When friends told me a restaurant/piano bar, the Fifth Ivory Public House, had opened in Midtown, I was astonished. Any piano bar at the corner of Juniper and Fifth streets would likely be quite gay, or mainly so. And I haven't been in a gay piano bar in decades. I didn't know they still existed.
Fifth Ivory is a ballsy undertaking. It's in a remodeled Victorian house that has been home to a string of failed ventures. As if to cover all the bases, the owners have tried to create a "Southern version of an Irish Pub and mash it with the nostalgia of a sixties Piano Bar," according to its website.
Sound weird? Well it is.
My first visit was on a Friday evening with five friends. As soon as we walked through the door we were greeted by the view of a large crowd of men milling about the piano bar in tuxedos. Was it a post-funeral party? Had a gay Mafia emerged? Was it a reunion of waiters from Alfredo's? The pianist tickled the ivories and my friends waved at a few men in black they knew.
"Why are they all dressed in tuxedos?" I asked. Nobody knew or seemed interested.
The dining room here is upstairs. That means if you are handicapped, you will be eating at the very loud bar downstairs or on the porch, if the weather is nice. It was cold. I explained to the charming host that a surgeon had ruined my knees so that descending stairs is very difficult. "You need an elevator," he said. Yes! I asked where it was. "Oh, we don't have one."
It was getting more surreal by the moment.
I climbed the stairs. We were seated at a long table while the Mafia was escorted to a partitioned space behind us. A slightly inebriated couple was at a table abutting ours. We kept exchanging tales of gay clubs long gone. I felt machine-gunned by nostalgia.
I opened the menu. Good Lord! There were five appetizers and all but one was fried. We ordered three. The fritter plate included some deep-fried orbs of pimento cheese and hushpuppies, which the menu called "corn fritters," despite their being cornless. They were Cracker-Barrel-icious. A peculiarly thick crust encased albino "green tomatoes" drizzled with horseradish sauce. The menu promised corn relish. There was none. A bad day for corn, apparently.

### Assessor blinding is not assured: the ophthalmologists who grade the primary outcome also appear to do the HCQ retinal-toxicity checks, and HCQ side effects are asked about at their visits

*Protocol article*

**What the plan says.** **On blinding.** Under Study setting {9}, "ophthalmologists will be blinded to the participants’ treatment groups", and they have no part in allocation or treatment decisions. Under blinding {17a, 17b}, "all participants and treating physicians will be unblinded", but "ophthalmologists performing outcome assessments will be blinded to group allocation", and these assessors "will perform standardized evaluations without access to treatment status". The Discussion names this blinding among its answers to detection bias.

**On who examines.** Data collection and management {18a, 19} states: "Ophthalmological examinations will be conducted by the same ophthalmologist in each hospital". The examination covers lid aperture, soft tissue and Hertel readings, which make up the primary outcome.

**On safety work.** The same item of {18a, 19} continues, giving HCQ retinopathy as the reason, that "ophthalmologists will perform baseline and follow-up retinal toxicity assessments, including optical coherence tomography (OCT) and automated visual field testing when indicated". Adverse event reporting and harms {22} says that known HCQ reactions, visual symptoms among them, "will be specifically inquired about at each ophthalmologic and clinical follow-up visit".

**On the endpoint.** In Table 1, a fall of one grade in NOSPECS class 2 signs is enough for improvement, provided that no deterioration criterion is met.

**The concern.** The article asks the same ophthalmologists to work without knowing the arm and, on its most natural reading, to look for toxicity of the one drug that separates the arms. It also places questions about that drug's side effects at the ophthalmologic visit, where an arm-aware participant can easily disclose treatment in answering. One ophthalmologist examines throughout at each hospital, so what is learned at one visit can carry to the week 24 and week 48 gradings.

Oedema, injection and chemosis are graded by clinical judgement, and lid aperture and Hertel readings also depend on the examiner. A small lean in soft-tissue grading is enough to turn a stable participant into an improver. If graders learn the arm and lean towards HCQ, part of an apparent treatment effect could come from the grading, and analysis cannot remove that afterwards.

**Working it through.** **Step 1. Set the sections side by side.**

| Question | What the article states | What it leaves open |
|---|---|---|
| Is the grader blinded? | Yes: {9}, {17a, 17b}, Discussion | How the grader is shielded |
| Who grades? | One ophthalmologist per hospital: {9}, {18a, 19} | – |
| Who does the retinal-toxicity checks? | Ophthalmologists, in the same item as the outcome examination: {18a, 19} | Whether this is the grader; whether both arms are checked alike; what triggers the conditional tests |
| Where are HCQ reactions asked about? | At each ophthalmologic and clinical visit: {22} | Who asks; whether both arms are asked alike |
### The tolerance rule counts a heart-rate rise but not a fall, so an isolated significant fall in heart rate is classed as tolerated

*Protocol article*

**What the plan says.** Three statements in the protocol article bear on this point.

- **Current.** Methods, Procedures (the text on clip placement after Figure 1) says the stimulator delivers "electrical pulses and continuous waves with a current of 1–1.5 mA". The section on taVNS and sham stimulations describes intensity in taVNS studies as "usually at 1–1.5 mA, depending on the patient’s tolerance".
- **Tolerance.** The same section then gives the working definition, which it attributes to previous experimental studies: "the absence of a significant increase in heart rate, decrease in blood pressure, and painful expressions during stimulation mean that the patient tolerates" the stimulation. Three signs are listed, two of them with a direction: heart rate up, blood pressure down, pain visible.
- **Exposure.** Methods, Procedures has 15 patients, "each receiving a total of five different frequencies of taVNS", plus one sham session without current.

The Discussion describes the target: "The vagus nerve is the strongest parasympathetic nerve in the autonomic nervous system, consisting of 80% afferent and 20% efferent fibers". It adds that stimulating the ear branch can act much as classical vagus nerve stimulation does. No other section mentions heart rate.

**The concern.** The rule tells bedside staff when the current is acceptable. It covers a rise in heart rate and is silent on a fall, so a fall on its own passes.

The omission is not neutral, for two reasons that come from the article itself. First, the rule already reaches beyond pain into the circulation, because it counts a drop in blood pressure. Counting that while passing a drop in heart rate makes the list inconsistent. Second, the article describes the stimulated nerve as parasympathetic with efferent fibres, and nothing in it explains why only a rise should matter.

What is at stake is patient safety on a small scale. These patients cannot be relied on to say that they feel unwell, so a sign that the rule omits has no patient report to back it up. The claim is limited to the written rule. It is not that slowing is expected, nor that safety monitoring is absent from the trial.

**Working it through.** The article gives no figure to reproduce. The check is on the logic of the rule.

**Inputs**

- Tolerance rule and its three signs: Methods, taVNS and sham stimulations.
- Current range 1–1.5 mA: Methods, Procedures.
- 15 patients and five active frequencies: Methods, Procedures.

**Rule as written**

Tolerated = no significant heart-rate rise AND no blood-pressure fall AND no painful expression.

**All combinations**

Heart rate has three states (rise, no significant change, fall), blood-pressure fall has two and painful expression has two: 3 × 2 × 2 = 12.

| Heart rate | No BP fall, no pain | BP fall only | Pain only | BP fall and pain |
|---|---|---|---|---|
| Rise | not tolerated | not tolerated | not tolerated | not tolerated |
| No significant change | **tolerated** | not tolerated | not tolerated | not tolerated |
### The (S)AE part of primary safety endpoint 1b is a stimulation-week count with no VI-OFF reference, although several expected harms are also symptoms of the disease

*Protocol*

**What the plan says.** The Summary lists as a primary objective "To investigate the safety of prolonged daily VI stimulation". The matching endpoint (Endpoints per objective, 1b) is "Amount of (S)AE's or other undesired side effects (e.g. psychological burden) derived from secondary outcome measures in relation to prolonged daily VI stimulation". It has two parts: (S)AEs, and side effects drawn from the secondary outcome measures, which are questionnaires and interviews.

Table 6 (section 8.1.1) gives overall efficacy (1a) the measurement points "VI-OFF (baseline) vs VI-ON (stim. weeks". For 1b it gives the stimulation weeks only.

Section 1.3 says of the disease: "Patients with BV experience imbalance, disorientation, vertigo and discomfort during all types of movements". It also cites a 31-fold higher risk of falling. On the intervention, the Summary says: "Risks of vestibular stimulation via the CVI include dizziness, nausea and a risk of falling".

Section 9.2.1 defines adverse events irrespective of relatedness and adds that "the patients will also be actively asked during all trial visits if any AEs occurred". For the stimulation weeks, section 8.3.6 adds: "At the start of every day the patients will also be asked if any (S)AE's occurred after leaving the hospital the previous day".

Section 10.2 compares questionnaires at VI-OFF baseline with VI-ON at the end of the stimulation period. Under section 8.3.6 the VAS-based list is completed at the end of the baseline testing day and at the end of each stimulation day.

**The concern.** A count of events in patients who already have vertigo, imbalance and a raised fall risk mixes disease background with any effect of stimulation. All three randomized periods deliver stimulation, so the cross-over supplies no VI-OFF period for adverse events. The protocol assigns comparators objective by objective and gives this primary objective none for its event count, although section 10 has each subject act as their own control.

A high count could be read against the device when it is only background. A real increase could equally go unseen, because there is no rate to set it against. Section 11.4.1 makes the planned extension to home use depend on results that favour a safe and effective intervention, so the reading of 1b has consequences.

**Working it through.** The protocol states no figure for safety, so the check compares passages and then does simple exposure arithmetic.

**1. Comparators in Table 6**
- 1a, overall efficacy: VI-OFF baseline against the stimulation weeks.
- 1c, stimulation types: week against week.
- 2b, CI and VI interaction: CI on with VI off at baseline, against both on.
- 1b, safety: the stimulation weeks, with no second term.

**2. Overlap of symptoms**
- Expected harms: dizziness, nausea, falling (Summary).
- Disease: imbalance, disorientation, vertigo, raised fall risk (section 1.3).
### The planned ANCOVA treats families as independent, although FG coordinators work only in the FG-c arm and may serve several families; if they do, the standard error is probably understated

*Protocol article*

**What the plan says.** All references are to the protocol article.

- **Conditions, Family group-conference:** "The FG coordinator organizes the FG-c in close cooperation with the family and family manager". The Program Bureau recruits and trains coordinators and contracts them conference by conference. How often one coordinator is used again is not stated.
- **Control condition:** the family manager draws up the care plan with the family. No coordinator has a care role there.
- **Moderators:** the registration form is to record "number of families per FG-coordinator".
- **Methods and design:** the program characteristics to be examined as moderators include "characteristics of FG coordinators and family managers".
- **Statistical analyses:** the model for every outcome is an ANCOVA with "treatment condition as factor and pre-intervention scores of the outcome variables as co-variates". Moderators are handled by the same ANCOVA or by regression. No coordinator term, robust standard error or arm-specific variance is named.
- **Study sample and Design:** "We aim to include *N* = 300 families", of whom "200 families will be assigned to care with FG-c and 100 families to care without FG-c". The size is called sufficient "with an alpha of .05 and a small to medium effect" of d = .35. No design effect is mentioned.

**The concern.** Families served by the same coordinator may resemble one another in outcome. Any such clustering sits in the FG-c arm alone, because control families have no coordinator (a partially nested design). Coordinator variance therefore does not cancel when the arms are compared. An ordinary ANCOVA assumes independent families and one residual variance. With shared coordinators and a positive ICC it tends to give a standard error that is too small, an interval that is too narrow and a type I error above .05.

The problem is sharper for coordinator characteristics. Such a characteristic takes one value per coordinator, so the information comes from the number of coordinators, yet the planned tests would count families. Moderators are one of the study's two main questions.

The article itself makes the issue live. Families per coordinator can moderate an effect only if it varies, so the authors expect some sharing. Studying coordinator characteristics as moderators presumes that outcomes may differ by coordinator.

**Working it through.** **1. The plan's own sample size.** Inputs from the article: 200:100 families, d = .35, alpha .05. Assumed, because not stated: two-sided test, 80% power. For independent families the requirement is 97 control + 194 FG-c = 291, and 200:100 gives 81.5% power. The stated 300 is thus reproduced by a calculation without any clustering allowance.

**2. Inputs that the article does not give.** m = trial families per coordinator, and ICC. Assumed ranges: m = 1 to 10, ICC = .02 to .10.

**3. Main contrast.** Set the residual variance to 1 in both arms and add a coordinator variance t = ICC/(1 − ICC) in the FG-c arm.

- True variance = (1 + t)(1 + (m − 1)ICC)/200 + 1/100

I don't like being this mean. But the dip of "lump crab meat blended with Parmesan cheese" was among the most offensive dishes I've tasted in a long, long time. If you'd like to duplicate the fishy taste at home, I suggest you chop some sardines and pour melted cheese over it. It was not even Captain D-ish.
On to entrées! Since the specialty here is Southern comfort food, several of us chose the buttermilk-soaked fried chicken. The server told me it was a breast. What he and the menu did not mention is that the breast was boneless and flattened. Actually, it wasn't awful. It was Chick-fil-A-licious. Bland white pepper gravy helped counter the effect of overcooking.
Other entrées on the table included a pork chop with a bread stuffing that contained apples, caramelized onions, and — WTF? — cheddar cheese, beef tips in a sauce flavored with juniper berries, chicken stuffed with smoked apples, bacon, and blue cheese. I'm not going to detail the problems with each dish, but everyone's principal complaint was the lip-burning use of salt that covered bland or weirdly mixed flavors. Much of the food was overcooked, including chewy sides like potatoes au gratin and mac and cheese.
The food was strange enough that I felt obligated to pay a second visit. The piano bar (which features music Wednesday through Sunday only) was busy, with customers taking turns singing show tunes like the former gay anthem "Over the Rainbow" and "New York, New York," a favorite of Liza and Frank. I was taking a second bullet of nostalgia.
We ate on the porch because the piano bar was intolerably loud. The food was about the same. Wayne ordered an Outback-ish sirloin steak topped with a "jalapeño butter." It tasted like a repellent curry sauce to me, but he liked it. I got the Angus burger stuffed with jalapeños, pepper jack, and blue cheese. I could not discern the flavors but it was at least Smashburger-iffic. Collards had fresher flavor than earlier, but the mac and cheese was dreadfully overcooked. I ordered a dessert of bourbon-marinated peaches, probably canned, with pound cake and whipped cream. Served in a big goblet, it was sloppy, sugary, gooey, and edible.
My understanding is that the restaurant featured a more interesting menu when it opened. It's going to need radical improvement to attract regular diners, although the piano bar — dripping in nostalgia — might keep business brisk.
Oh, I finally identified those tuxedoed customers as members of Black Tie Club International, whose website says it's a social club for gay men into cocktail parties, fine wines, and "exquisite formal dinners." Really?
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